It may seem perverse but it wasn’t all that long ago that I was excited for a quiet weekend in. Mindless, cut-off, indulgent downtime. Usually by the Friday evening, however, my ‘downtime’ would include a meal out, a social gathering or visiting an attraction, determined to make my way across the city despite planned engineering works. Wanting to rest up gave way to what I actually preferred: connection and busyness. It was easy to take for granted how accessible that lifestyle was. Even if meant braving a replacement bus.
If our activities are laid out by various domains (work, friends, family, hobbies, learning, well-being) our identity can be vulnerable if any one of these is taken away. We lose a loved one, we feel hollowed out. We lose a job, we feel incomplete. So, as many of us head into the first weekend of social isolation or, at a minimum, a restriction on the activities that filled our time and defined us, it can feel daunting.
At first glance, a smaller world suggests that we must limit meaningful activity, but does it have to be the case?
Of course, the Covid-19 crisis has left us susceptible to physical, mental and financial risk, so protecting our health is our first priority. Without the feeling of a secure life-jacket, all we can do is try to stay afloat. But if we do find ourselves in the privileged position that we aren’t in immediate danger… well, that could leave quite some time to fill up.
Jump forward to the ‘end’ of the pandemic and imagine asking yourself how you have occupied your time. Whilst there’s a value in being informed, I doubt I would be thrilled looking back to see that I had spent my days scanning the news and sharing articles across group chats. Social isolation might not be within our control but how we fill each moment is.
As a therapist, regardless of the presenting issue, I ask the same question to everyone each session: “Despite the limitations, am I living the most meaningful life I can right now?” Granted, some practical barriers will need to be accepted – e.g. I can’t get to the gym, I can’t go to the pub – but we can unstick them if we’re resourceful and creative: I can work out at home, or I can host a group call with friends.
Living meaningfully isn’t a smug pursuit if it’s focused on enriching your life with activities that are driven by purpose and satisfaction. Doing, despite the limitations, will not only bring accomplishment but also allow continuation of our identities rather than slipping into resigned lethargy.
We also need to overcome more perceptual limitations if they’re paralysing us from attending to meaningful tasks. “Video calls do not equal physical intimacy.” “The world is too terrifying to bother trying.” What would a compassionate friend say in response? Probably to persevere with what matters.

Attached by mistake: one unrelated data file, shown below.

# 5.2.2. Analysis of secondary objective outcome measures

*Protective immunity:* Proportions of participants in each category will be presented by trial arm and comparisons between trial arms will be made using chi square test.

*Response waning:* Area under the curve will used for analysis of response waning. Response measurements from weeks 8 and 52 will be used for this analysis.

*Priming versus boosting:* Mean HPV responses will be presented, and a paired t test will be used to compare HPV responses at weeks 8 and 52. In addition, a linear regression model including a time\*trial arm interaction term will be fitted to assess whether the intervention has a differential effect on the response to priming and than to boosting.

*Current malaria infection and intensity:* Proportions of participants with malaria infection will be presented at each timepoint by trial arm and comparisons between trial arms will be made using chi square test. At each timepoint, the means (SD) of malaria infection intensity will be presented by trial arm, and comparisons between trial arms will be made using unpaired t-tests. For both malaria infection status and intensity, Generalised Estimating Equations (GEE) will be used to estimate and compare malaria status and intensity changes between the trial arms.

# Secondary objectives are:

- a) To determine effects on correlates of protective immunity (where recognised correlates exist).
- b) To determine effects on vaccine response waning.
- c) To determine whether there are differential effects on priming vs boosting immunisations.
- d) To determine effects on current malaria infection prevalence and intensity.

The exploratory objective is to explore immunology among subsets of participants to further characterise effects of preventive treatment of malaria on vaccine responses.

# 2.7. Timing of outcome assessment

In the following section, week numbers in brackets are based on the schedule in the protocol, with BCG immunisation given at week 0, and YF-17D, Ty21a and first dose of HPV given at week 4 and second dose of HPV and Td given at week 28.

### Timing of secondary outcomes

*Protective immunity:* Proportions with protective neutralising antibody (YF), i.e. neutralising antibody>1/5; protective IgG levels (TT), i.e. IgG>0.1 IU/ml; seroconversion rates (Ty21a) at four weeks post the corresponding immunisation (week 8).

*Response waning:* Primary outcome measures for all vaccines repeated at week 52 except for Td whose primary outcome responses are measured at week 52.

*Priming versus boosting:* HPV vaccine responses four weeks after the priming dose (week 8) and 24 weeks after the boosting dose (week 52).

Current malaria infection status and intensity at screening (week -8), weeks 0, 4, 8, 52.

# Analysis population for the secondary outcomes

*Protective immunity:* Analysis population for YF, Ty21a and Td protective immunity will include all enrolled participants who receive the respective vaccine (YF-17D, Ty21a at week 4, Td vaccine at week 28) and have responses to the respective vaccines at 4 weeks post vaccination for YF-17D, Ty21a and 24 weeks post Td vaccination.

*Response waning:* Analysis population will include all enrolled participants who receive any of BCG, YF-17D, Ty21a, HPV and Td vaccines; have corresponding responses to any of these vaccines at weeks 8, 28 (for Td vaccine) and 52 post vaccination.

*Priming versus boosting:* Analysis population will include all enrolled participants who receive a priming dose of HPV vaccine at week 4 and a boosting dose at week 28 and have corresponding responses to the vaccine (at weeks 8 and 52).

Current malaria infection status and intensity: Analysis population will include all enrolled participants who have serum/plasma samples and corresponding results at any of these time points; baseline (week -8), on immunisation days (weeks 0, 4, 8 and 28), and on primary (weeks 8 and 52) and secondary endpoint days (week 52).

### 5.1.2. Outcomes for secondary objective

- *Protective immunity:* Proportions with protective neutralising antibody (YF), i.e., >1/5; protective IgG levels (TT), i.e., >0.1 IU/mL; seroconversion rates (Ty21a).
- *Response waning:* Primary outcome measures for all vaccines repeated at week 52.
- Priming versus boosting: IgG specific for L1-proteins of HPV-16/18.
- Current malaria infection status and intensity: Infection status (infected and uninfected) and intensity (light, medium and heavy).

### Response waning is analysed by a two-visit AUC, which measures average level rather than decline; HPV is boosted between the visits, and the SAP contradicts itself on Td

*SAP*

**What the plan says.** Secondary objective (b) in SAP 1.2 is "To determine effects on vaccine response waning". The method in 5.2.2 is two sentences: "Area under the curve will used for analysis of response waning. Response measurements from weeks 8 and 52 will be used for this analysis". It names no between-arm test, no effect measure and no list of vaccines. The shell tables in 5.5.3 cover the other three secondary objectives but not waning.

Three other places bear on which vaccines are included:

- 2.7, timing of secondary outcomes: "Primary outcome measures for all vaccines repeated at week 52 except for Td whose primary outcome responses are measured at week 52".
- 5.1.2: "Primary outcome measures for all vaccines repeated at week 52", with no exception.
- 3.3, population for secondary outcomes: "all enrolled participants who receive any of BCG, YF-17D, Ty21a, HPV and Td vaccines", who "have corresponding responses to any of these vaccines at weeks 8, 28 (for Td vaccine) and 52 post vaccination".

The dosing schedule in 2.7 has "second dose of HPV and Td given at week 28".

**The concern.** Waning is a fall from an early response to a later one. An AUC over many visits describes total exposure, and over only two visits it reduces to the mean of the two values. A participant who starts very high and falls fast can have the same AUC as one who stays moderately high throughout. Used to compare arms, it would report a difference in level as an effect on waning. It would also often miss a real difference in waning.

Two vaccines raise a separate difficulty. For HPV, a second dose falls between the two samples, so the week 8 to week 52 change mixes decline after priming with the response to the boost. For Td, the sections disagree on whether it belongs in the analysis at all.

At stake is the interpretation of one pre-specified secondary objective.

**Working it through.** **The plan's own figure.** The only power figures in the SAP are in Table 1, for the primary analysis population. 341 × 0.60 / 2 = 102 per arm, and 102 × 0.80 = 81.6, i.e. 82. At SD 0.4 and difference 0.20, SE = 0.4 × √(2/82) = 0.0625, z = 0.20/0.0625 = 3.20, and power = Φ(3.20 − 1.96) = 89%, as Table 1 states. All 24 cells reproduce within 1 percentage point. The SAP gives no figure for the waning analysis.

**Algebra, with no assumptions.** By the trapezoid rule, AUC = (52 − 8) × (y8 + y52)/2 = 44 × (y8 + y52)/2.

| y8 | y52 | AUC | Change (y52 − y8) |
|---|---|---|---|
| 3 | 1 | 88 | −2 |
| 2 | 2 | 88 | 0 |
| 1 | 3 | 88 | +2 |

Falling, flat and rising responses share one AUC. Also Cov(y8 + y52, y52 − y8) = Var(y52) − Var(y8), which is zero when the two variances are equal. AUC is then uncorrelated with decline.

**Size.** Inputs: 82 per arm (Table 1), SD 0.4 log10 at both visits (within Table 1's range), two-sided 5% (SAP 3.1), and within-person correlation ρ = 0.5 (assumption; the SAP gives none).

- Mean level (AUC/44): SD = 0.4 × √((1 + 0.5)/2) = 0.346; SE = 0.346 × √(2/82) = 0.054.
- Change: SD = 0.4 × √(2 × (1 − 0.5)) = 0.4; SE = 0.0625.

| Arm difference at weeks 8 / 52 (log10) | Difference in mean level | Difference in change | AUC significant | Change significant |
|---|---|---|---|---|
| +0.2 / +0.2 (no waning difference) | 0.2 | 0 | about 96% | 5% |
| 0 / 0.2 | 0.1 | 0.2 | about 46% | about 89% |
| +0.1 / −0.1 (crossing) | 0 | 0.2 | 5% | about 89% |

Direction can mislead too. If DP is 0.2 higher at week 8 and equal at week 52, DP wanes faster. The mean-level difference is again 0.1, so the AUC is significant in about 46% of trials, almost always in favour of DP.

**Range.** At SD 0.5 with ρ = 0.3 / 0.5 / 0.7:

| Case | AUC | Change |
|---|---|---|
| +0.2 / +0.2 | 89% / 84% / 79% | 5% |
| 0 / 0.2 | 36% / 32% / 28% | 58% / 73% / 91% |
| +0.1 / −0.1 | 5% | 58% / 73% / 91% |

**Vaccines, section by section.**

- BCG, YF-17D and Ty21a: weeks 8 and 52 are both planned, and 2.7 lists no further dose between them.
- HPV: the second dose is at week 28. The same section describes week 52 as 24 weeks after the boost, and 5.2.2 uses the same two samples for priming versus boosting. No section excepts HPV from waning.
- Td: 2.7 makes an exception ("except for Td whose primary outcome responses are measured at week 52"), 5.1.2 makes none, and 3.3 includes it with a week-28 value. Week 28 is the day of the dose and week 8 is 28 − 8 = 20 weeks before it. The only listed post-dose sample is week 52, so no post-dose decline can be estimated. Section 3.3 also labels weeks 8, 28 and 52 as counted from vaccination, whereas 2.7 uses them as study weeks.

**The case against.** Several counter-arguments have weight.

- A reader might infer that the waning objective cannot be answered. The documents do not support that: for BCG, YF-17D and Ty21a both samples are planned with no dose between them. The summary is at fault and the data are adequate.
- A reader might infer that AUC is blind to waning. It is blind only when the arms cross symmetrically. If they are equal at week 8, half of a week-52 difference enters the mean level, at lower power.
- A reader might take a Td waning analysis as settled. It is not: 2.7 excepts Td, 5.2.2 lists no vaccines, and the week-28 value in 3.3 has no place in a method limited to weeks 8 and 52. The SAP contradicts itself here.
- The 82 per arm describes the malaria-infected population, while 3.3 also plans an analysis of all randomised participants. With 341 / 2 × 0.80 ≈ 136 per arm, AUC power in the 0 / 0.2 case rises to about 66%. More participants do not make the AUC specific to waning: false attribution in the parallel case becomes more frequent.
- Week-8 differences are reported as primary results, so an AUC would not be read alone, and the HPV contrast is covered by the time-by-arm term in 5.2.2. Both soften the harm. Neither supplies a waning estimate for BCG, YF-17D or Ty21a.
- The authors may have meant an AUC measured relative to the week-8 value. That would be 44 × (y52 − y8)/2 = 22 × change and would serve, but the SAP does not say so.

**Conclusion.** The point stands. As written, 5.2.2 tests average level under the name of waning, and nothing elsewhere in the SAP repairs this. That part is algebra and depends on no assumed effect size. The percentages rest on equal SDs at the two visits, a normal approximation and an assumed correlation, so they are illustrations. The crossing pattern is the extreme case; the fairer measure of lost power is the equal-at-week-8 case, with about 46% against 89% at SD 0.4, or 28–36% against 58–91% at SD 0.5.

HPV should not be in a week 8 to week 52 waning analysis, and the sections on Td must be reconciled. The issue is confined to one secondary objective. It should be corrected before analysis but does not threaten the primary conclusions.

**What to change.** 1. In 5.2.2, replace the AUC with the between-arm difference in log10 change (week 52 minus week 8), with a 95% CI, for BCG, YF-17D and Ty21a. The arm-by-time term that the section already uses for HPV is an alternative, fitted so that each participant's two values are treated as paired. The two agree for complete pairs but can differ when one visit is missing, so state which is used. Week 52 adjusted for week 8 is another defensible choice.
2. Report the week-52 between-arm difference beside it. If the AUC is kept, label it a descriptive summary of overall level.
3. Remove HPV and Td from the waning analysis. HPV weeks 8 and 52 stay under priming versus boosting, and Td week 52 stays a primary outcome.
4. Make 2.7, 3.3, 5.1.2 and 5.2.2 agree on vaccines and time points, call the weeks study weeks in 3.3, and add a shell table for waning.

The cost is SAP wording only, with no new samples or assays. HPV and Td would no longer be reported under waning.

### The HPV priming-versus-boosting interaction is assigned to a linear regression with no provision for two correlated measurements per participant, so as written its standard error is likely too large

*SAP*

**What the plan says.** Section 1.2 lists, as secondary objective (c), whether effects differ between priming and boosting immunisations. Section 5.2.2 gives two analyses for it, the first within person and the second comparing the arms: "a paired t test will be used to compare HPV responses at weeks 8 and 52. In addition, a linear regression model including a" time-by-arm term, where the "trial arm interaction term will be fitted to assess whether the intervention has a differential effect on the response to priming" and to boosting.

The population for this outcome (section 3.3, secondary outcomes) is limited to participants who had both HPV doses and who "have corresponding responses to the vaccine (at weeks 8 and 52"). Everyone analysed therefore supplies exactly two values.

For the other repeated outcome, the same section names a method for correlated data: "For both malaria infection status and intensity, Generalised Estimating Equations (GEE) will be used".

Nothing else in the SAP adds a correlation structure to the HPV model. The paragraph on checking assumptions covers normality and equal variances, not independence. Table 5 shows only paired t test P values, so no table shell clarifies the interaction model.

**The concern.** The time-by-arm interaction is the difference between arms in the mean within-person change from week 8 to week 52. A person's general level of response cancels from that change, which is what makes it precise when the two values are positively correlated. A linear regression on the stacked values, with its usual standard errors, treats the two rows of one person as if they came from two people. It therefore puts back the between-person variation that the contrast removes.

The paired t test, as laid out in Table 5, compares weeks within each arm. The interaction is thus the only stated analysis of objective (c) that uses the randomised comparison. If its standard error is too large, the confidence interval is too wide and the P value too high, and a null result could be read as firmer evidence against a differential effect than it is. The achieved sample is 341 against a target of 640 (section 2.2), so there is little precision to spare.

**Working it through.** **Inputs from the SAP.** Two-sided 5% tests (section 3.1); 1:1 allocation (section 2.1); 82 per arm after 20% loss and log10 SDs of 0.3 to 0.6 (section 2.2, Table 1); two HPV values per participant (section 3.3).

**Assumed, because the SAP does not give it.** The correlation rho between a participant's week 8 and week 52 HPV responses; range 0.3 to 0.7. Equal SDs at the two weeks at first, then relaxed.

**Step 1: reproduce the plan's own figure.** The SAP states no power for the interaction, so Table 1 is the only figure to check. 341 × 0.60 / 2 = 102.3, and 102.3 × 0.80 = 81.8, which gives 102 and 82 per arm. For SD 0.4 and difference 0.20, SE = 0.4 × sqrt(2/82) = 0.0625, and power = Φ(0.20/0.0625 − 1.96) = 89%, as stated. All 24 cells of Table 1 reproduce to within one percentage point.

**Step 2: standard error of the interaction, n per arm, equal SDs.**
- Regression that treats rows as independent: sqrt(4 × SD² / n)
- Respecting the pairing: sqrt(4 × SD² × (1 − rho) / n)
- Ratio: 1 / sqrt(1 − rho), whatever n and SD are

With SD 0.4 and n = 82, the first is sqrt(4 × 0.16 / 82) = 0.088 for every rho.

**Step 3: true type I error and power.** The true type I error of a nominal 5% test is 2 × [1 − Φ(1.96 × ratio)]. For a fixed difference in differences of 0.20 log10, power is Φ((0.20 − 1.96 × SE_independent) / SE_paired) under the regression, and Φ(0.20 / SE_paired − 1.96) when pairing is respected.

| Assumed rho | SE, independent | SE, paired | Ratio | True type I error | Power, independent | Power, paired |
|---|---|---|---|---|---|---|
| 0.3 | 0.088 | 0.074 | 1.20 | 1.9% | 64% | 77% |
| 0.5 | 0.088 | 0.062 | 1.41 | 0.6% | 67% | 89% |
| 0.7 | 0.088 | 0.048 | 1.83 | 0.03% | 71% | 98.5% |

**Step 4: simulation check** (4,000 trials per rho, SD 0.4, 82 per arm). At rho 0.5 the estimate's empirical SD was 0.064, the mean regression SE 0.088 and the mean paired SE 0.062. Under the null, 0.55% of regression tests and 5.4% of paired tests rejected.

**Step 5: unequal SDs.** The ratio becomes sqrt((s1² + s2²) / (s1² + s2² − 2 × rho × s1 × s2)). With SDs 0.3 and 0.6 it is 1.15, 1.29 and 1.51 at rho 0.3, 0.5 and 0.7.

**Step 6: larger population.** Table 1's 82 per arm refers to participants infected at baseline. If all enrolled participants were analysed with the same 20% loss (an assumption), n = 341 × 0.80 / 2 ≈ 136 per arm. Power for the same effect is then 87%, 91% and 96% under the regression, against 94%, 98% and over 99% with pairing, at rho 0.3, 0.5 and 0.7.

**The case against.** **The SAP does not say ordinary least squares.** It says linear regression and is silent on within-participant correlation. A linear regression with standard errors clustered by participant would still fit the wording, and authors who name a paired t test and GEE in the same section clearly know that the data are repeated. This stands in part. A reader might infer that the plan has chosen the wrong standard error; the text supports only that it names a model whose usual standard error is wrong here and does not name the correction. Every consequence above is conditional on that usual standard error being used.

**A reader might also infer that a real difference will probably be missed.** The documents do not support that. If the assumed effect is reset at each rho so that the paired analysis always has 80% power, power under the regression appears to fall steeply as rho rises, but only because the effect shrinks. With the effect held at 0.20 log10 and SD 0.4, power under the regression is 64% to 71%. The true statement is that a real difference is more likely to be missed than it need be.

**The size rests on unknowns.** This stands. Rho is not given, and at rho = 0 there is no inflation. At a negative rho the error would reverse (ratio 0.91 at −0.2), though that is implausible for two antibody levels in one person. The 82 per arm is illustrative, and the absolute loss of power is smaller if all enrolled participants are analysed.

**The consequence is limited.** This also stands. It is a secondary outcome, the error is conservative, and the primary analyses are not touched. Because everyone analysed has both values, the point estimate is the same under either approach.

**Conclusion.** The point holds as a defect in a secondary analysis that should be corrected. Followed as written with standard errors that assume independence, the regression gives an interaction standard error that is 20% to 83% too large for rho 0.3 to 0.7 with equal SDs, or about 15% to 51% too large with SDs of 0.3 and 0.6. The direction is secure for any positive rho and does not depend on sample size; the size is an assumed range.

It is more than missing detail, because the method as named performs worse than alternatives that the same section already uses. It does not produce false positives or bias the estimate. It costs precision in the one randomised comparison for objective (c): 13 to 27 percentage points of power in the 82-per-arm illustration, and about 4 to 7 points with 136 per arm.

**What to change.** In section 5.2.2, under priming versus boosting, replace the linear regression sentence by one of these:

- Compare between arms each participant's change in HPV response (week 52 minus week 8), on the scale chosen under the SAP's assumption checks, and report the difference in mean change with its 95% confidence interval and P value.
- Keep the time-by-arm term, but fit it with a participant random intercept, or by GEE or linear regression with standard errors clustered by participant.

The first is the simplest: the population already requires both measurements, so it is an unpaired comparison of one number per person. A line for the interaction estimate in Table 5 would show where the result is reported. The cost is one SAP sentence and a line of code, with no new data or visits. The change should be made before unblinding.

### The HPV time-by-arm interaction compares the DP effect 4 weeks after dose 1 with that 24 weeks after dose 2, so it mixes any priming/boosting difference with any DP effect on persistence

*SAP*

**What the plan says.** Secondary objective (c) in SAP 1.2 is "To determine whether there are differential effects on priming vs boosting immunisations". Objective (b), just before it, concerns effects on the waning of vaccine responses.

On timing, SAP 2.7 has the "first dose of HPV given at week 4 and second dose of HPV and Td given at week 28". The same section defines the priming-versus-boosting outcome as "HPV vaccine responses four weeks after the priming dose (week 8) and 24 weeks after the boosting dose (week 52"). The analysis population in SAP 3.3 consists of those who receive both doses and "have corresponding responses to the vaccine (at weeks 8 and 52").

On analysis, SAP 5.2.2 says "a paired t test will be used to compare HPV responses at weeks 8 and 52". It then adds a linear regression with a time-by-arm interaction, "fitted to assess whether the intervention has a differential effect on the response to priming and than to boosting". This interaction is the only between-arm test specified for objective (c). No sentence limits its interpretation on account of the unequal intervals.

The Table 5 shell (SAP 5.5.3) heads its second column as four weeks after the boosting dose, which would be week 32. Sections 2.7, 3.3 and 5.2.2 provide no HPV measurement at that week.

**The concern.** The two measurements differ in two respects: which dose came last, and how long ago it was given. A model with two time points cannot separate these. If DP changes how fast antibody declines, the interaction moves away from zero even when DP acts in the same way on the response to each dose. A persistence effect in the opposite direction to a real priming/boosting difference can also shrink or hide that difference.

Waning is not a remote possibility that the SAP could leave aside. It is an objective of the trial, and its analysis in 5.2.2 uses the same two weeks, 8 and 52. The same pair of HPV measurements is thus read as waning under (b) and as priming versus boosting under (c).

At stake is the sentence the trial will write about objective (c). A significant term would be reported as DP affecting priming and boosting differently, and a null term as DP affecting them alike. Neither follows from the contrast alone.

“Living meaningfully isn’t a smug pursuit if it’s focused on enriching your life with activities that are driven by purpose and satisfaction”
Another approach to living meaningfully is to act on our values — e.g. creativity, determination, empathy — and being guided by these defining qualities. If I’m compassionate, how can I demonstrate this now? Maybe by offering support to vulnerable people or by turning compassion on myself and switching off the news. Sticking with self-compassion for a moment, we’re all struggling, so be kind and don’t put too many expectations on yourself.
Acting purposefully can reframe social isolation as an opportunity for a bit of a reset. We have been afforded some free reign, at least cognitively, to consider who and how we want to be. There has been no better time to make space for the language you’ve always wanted to learn or the craft you’ve wanted to master. If you can get the ball rolling in social isolation, even better, because starting now is more likely to demand space when our lives inevitably busy themselves later on.
Who knows what the world will look like and what living through a pandemic will have collectively taught us? What this does remind us, however, is that life is precious and we deserve to be fulfilled. If social isolation allows for a moment of reflection, of specifying our values, and of meaningful beginnings, then we should take advantage of that.
Dr Phil Lurie is a clinical psychologist